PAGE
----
Last month, ESA’s woolly astronaut became Europe’s first lunar ‘lamb-bassador’: Shaun the Sheep returned home from his Artemis I mission to a hero’s welcome and then was herded off on a celebratory post-flight tour.
Shaun was formally congratulated by ESA’s Director of Human and Robotic Exploration David Parker at Aardman headquarters in Bristol, UK, before setting off to visit space centres across Europe to meet many of the people who made his flight possible.
First stop was the European Centre for Space Applications and Telecommunications (ECSAT), ESA’s newest facility and its first in the UK. Based at the Haaarwell Campus in Oxfordshire and opened in 2009, ESA ECSAT has a focus on telecommunications and business applications but also supports teams working in climate change, technology and science.
ECSAT is home to ESA’s Moonlight initiative, which is enabling private space firms in Europe and Canada to offer a lunar telecommunication and navigation service by creating a constellation of satellites around the Moon.
These lunar and navigation services will also be used in future missions to the Moon; naturally our woolly astronaut found this technology very interesting.
Next up was Airbus in Bremen, Germany, where the vehicle that took Shaun to the Moon and back was built. The first European Service Module, ESM-1, was delivered to NASA in 2018 and integrated on the SLS rocket for Shaun’s Artemis I mission, launched on 16 November 2022.
The second ESM, sent from Bremen to Kennedy Space Center in 2021, is now being prepared for the Artemis II mission, which will take its first human crew around the Moon and back to Earth in 2024.
On this tour, Shaun took a peek at the third ESM in the Airbus cleanroom; ESM-3 will power the Artemis III mission, set to see the first humans step on the Moon since 1972.
Taking a short detour, Shaun popped into ESA’s European Astronaut Centre in Cologne, Germany. It’s here that all ESA crew members undergo pre- and post-flight medical evaluations for long-duration space missions.
Returning to Earth after living and working in microgravity does have an impact on the body. One of the most obvious effects is ‘vestibular disturbance’, meaning a risk of fainting due to changes in blood pressure, heart condition and dehydration.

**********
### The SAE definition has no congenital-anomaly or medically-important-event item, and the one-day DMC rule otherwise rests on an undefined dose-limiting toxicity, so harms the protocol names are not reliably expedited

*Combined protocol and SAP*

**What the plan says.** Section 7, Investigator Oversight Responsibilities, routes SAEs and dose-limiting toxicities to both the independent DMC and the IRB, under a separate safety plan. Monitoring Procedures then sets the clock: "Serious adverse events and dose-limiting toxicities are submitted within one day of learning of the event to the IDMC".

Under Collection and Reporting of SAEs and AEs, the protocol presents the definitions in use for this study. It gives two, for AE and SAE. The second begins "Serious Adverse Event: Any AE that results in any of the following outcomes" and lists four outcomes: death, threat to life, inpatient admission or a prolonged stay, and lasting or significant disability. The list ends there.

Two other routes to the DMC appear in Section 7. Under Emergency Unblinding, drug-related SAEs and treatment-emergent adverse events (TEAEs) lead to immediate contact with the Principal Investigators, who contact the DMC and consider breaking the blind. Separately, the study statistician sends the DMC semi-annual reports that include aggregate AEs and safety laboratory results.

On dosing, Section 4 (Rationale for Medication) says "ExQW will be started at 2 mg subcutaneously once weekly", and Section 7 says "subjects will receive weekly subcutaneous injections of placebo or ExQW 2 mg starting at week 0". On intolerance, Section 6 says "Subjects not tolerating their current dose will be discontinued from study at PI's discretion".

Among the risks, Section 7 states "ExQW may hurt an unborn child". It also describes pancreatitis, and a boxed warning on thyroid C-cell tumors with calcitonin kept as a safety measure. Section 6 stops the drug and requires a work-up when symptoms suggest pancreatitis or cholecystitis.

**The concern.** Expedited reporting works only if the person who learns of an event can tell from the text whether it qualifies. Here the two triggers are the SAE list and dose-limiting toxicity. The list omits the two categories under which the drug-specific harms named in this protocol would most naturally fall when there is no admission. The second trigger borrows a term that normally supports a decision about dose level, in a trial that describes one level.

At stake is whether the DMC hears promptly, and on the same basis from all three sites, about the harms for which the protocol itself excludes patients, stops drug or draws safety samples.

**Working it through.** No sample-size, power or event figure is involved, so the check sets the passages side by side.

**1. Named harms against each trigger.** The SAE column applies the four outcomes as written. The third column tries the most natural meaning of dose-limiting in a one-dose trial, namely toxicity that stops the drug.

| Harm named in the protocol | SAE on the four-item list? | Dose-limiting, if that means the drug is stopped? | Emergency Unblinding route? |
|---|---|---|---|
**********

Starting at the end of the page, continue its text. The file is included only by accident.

Like humans, a sheep’s body is around 60% water, but in space these fluids are redistributed. Astronauts also lose fluid volume and so they must make sure they are drinking plenty of water after landing to help combat these effects.
Other medical considerations include bone and muscle weakness caused by under use, and susceptibility to infection and illness due to a suppressed immune system.
It’s not uncommon for astronauts to have some testing and monitoring after landing. Not only will they have various blood tests and an electrocardiogram, but they’ll also undergo some physical training to help rebuild their strength – Shaun was certainly up for the treadmill!
The main Mission Control centre for Shaun’s Artemis I flight was NASA’s Johnson Space Center in Houston, but there are more two centres for operational expertise outside Houston. One is Lockheed Martin in Denver, Colorado, and the other is the Mission Evaluation Room (MER) at ESA ESTEC in the Netherlands.
Shaun was able to meet many of the people who made the mission possible, including Anthony Thirkettle, ESA’s Orion ESM Production Manager, and Philippe Berthe, ESA’s Project Coordination Manager for the Orion ESM, as well as engineers at ESTEC who monitored the European Service Module through the whole Artemis I mission.
From the MER, these experts constantly watched the ESM-1’s systems from countdown to separation for reentry and provided support to NASA’s Orion teams.
The final destination for Shaun was ESA’s newly refurbished headquarters on rue Mario Nikis in Paris, France.
After presenting a summary of the Baaartemis mission to ESA Director General Josef Aschbacher, Shaun also met distinguished guests in the building’s new high-tech conference room.
After a very busy schedule, Shaun is now back with The Flock at Mossy Bottom Farm, but he indicated he’d like to ‘remain eligible for future flights’.